Panic and Solo Diving
October 5th, 2011
It might sound paradoxical, but the mechanisms you described in your article about underwater panic are exactly the reasons why I mainly have been diving solo for many years.
Diving in a group or with a single partner, I always used to face several aspects of stress. Firstly, I was worried about not getting ready in time and about keeping the other(s) waiting (I usually take a lot of photo equipment with me, which is why I tend to need more time to prepare for the dive).
But a lot worse was the stress caused by the fact that I considered the other divers’ safety preparations and safety measures during the dive insufficient. I was often aware of risks that were being taken. When I expressed my concerns or demanded further preparation, however, I often ended up being ignored nonchalantly, sometimes even in an annoyed manner. My concerns also often lead my fellow divers to assume that I might be a bad or insecure diver (I dive all year round, even in inland German lakes and have a record of more than a thousand dives).
Under water I rarely witnessed the kind of behavior that would have saved our lives in the event of an emergency. The carelessness of some diving groups was unbelievable. For example, some divers failed to judge distances correctly and were located so far apart from each other that in case of insufficient oxygen supply a diver would have trouble reaching his partner in time. By the time he got there he would most likely be facing extreme dyspnea. Acute dyspnea, however, can easily cause the diver to make mistakes when handling the octopus regulator, e.g. swallowing water, which immediately causes panic. My own unsuccessful attempts to make up for my fellow divers’ mistakes often started me off going into anxiety. It was often forced to follow my partner who had disappeared, many times without finding him. Above water my partners’ reaction was usually a comment like “don’t worry, nothing has happened…”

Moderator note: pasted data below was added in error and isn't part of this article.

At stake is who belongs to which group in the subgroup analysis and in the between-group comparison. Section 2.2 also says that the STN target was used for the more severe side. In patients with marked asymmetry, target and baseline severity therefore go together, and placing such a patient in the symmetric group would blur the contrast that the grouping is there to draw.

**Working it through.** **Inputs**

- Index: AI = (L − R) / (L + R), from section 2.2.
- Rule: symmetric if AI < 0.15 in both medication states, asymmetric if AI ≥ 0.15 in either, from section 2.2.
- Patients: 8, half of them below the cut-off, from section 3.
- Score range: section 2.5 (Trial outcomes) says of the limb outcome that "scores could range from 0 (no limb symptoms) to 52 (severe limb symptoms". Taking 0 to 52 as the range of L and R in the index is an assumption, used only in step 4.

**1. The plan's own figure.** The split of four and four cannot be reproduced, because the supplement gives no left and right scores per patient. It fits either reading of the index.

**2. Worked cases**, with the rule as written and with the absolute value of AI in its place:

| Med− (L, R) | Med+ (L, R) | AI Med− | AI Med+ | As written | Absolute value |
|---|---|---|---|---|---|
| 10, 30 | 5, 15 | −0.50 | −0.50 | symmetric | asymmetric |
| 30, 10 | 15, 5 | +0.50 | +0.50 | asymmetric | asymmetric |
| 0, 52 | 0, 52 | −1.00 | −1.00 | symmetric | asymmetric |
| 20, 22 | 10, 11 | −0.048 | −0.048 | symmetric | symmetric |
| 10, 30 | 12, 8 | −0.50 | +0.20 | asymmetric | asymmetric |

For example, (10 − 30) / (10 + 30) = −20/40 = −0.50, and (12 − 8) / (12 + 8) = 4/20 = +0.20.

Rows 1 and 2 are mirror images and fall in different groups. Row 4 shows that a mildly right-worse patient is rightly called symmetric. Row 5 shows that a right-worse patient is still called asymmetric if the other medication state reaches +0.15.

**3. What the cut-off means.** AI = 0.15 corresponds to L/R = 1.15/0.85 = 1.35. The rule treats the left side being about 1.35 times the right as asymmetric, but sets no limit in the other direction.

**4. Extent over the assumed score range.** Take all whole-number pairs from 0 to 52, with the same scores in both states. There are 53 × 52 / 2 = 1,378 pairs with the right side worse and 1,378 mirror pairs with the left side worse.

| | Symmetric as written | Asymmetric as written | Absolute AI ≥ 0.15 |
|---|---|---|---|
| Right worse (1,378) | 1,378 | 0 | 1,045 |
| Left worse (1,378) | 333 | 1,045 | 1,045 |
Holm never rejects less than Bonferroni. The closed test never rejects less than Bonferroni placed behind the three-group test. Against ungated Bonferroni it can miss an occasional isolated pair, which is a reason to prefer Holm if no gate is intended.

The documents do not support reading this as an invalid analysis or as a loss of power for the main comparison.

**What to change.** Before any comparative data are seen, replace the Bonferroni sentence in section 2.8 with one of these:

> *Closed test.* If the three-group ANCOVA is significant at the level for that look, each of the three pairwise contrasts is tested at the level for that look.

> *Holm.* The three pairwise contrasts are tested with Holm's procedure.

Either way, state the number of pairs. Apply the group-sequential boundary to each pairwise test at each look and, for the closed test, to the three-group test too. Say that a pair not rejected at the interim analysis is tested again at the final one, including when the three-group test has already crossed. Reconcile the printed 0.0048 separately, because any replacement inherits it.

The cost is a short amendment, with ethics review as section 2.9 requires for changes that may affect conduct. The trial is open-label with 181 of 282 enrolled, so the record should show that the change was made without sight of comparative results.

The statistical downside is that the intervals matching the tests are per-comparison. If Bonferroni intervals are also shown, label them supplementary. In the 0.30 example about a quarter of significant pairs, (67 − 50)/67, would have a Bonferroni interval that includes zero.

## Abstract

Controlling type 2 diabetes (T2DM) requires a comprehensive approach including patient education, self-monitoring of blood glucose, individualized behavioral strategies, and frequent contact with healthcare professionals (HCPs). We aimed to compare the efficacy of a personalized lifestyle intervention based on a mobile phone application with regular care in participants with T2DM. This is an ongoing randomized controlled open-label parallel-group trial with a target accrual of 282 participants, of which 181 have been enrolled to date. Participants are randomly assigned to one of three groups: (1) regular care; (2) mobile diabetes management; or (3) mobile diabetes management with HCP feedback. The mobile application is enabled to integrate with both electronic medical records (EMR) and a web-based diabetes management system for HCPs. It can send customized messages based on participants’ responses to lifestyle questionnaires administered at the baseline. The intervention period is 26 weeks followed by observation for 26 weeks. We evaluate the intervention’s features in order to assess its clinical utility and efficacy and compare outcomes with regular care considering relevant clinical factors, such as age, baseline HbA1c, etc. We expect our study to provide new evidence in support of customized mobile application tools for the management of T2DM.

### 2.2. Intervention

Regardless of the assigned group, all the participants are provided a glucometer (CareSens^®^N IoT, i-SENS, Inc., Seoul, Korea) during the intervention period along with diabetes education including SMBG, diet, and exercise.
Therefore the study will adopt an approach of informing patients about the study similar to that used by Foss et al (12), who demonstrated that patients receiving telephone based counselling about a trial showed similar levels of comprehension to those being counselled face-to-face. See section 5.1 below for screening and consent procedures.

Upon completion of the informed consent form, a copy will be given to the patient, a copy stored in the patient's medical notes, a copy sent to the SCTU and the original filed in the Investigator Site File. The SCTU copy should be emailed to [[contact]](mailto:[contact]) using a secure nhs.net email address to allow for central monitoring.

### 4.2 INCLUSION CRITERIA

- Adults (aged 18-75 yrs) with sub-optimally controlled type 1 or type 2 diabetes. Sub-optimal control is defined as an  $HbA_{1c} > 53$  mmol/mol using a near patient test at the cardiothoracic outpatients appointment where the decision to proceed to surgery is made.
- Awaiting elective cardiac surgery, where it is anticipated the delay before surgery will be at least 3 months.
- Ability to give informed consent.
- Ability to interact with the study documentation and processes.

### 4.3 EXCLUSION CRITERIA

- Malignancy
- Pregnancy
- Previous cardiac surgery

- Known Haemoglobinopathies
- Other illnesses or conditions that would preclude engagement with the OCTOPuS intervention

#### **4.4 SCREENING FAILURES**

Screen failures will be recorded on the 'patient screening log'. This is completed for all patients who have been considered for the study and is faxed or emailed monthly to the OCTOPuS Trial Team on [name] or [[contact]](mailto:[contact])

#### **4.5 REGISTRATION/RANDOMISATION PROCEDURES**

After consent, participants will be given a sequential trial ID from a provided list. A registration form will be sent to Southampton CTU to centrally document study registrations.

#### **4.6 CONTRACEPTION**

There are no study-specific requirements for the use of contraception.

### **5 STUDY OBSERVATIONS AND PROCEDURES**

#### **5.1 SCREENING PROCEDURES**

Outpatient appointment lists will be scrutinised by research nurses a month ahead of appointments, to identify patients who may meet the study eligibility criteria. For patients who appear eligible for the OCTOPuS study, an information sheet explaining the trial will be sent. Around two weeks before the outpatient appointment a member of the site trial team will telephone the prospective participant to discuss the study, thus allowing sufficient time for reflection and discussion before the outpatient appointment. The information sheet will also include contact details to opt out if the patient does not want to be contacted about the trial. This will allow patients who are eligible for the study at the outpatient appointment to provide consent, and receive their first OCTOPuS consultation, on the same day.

As a solo diver on the other hand, I am absolutely calm, I can thoroughly prepare my dives, take as much time as I need and make sure that my body is in a state of calmness all through the dive in order to save up some energy reserves. I regularly practice safety elements and rescue routines – with partners or in a group I can rarely do this, and if so, only secretly (e.g. I covertly take of my mask to train the situation of mask loss). I am convinced that due to bad dive preparation and performance, which seems to be more the rule than the exception in partner diving, emergency situations will often end in severe accidents, whereas as a solo diver I am able to manage an emergency situation a lot better.
I do not want to argue that solo diving is a universal remedy against panic for all divers. In the past decades as a diver I have also met divers to whom the idea of diving without a partner was frightening and therefore would probably cause panic. But I do intend to contradict the arrogant-dogmatic indoctrination with which various diving associations and dive site tenants still treat solo diving as if it was “a crime against the crown”. Your article has further encouraged me to do so. It is about time for us to consider solo diving as an optional way of diving, maybe even the preferred way of diving for those with the right mental attitude. In my opinion many divers would benefit from an article in your magazine which discusses – from a psycho-medical point of view – for whom and under which circumstances solo diving is not a crime against the crown.